Perhaps Mr. Hsieh may be able to bring the situation back from the diplomatic brink. In an early statement he called on both sides to stop promoting policies or engaging in rhetoric that would escalate tensions. He stated for the record that his approach to government would promote "reconciliation and cooperation". His tone suggests that he will be less radical with regard to Taiwan independence than the president and that he will seek to woo the Chinese leadership into a more moderate and conciliatory position. For Mr. Chen, now in his final term, this appointment offers him a face-saving compromise. Having been rebuffed in the legislative election by a constituency alarmed at his needless provocations of China, he can serve out his term as an elder statesman and let Mr. Hsieh take the running (and the heat) on the issue of cross-straits ties.

Challenges Ahead
Mr. Hsieh faces some tough challenges, not least of which is the fiscal environment. Public debt has risen under the DPP administration and as of end 2004 stood at NT$3.9 trillion (US$123 billion). The 2005 budget (NT$1.6 trillion) was approved by Taiwan's legislature in January prior to its dissolution but the opposition-controlled legislature made significant cuts in both revenue raising and spending that may make it difficult for the government to achieve its stated objectives. Changes made within the legislature will slash revenues by NT$71.6 billion and will widen the fiscal shortfall to NT$ 277 billion in 2005. Also disallowed were allocations for reform of Taiwan's banking system and specifically the rationalisation and recapitalisation of the weaker banks. Deregulation of the local banking system in the early nineties (at which time all banks were either government-owned or controlled by the KMT) not only allowed in the foreign banking community but also allowed the proliferation of local banking institutions. From only six banks in 1992, Taiwan now has 49 banks and more than 300 other financial institutions. Many of these are in a parlous financial situation as a result of aggressive lending policies and the proliferation of credit card facilities as they each sought to obtain a significant market share in a market of only 23 million people. Debt burgeoned.
The government now wants to cut back the number of banks and retain only a handful. This is the only means by which the local industry can be made competitive against the foreign banks that have been much more successful in recent years than many of their local counterparts, especially in the issue and management of credit cards. So far the opposition has used its numbers in the legislature to delay reform. Mr. Hsieh will need to use his charm and his persuasive powers in order to break the gridlock and coax the legislature to pass the needed measures so as to head off any further crises in the banking sector.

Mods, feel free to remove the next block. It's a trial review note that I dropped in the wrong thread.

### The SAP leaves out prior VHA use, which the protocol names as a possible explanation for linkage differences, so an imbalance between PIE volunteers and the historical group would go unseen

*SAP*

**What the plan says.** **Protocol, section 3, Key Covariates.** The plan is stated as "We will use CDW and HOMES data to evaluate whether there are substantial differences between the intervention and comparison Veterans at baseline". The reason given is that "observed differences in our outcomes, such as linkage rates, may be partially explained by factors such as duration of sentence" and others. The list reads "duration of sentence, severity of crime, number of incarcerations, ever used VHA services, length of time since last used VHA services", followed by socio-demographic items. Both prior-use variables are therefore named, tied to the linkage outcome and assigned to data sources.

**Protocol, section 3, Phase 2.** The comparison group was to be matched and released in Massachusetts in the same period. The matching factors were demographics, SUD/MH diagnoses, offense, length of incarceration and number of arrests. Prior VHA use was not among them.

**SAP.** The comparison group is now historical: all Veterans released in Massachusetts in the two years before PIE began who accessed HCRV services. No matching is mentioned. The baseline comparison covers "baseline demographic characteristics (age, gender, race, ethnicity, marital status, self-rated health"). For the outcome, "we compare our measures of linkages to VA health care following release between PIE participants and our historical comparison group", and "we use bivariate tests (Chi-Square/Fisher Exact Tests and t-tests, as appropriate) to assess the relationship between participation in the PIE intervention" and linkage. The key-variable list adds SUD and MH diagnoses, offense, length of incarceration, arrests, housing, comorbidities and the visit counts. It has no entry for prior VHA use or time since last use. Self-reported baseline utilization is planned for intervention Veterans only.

But the fiscal state of the economy is only one of a myriad of issues the new government will have to face. The last legislature also failed to approve a controversial arms procurement plan that would have seen Taiwan place orders amounting to US$19 billion with US manufacturers for advance weapon purchases. The KMT has opposed the move on the grounds that it would further complicate the relationship with China, especially as the deal would include offensive arms purchases designed to counter a Chinese potential first-strike capability against Taiwan. As for many years past, the issue of upgrading its defensive/offensive capabilities is not going to go away.
The economy is slowing with the composite index of leading indicators dropping by 1.1 per cent in December. According to the Taiwan Institute of Economic Research (TIER), one of the leading think-tanks on the island, the slowdown is coming faster and earlier than expected. Consumer confidence fell to 75.85 in December with more people becoming concerned about the outlook and the employment climate.